Lionel Richie summed up the theme of the 2022 Rock & Roll Hall of Fame induction ceremony, held at Los Angeles' Microsoft Theater on Saturday, when he said, “Rock & roll isn’t a color; it’s a vibe."
In addition to Richie, the 2022 class included Duran Duran, Eurythmics, Judas Priest, Eminem, Jimmy Iovine, Pat Benatar and Neil Giraldo, Carly Simon, Elizabeth Cotten, Harry Belafonte, attorney Allen Grubman, Minneapolis producers Jimmy Jam and Terry Lewis and Sylvia Robinson.
The tables near the stage were packed with a colorful roster of artists and executives, while the rest of the room was filled with a hugely passionate throng of fans who’d bought tickets to cheer on their idols during this milestone moment.
The show began with a stirring opening speech by Hall chief John Sykes, whose ease and charm earned a warm response from the crowd and set a vibrant tone.
Shortly after Robert Downey Jr. sauntered onstage to Duran Duran’s “Notorious,” the ceremony briefly took a sobering turn when Simon Le Bon began to read an open letter from original guitarist Andy Taylor, who was recently diagnosed with stage 4 metastatic prostate cancer.
“It is devastating news to find out that a colleague—that’s not even the right word—a mate, a friend, one of our family, is not going to be around for very long,” Le Bon said backstage. “It is absolutely devastating. We love Andy dearly. I am not going to stand here and cry, but that’s what I feel like.”
Le Bon gently changed the subject, but the audience soon learned Carly Simon wouldn't be accepting her award in person due to the loss of her two sisters, Joanna and Lucy, who died two weeks ago one day apart. Sara Bareilles and Olivia Rodrigo filled in for her in the performance segment, turning in strong renditions of “Nobody Does It Better” and “You’re So Vain,” respectively. The bittersweetness of the circumstances mixed with the joy provided by the music amid loss, was a reminder of the Hall’s role in acknowledging creators while they’re still around to savor it.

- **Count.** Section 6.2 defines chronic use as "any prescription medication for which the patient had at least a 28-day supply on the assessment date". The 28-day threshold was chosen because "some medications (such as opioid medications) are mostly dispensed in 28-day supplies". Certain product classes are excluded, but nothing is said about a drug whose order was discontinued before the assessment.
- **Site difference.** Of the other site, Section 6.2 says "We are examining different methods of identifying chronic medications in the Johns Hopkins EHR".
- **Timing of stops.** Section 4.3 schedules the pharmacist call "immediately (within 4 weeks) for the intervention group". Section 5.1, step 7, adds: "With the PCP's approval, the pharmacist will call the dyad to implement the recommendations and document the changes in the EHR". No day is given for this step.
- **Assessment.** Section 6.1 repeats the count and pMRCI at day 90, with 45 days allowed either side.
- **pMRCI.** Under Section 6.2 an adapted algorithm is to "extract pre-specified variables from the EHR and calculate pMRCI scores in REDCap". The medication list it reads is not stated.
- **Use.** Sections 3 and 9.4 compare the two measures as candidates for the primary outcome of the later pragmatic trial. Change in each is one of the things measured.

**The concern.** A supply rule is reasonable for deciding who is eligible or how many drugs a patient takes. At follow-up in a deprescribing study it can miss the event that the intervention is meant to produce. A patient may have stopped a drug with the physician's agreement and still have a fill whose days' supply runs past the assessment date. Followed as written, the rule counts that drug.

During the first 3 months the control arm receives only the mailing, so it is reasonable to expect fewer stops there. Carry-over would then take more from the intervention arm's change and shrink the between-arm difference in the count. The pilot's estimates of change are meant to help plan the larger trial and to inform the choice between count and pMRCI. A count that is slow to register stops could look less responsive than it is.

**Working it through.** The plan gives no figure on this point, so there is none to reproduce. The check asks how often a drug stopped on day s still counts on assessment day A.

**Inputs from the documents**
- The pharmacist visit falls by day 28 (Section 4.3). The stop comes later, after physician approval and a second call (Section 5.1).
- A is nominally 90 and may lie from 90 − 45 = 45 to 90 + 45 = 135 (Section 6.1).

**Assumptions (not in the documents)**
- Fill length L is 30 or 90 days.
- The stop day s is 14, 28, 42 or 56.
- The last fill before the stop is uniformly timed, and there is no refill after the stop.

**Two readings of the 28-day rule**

As the show continued, Janet Jackson showed up to induct Jam and Lewis before Sheryl Crow enthusiastically welcomed Benatar and Giraldo ahead of their performance.
Bruce Springsteen was tasked with inducting Iovine, whom he said was "a kid" when he showed up in his orange Mercedes-Benz to mix Born to Run and Darkness on the Edge of Town. The Boss—cannily imitating the exec’s adenoidal voice—retold the classic tale of Iovine's asking if he could have Springsteen’s song “Because the Night” for Patti Smith.
Bolstered by the confidence instilled in him from working with John Lennon, Iovine said, he forged ahead and co-founded Interscope. But amid all his success, he never forgot those who'd helped him down that road. He thanked legendary label boss Doug Morris, Dr. Dre, Trent Reznor, Eddy Cue, Tim Cook, Springsteen and manager/HOF luminary Jon Landau for changing his life.
John Mellencamp, inducting Grubman, delivered a powerful, profanity-laced speech that illustrated the attorney’s impact on behalf of artists—by way of AG’s metaphor of apples that stay on the tree rather than rolling down the hill—and denounced antisemitism and other forms of hate, a not-so-subtle jab at Ye.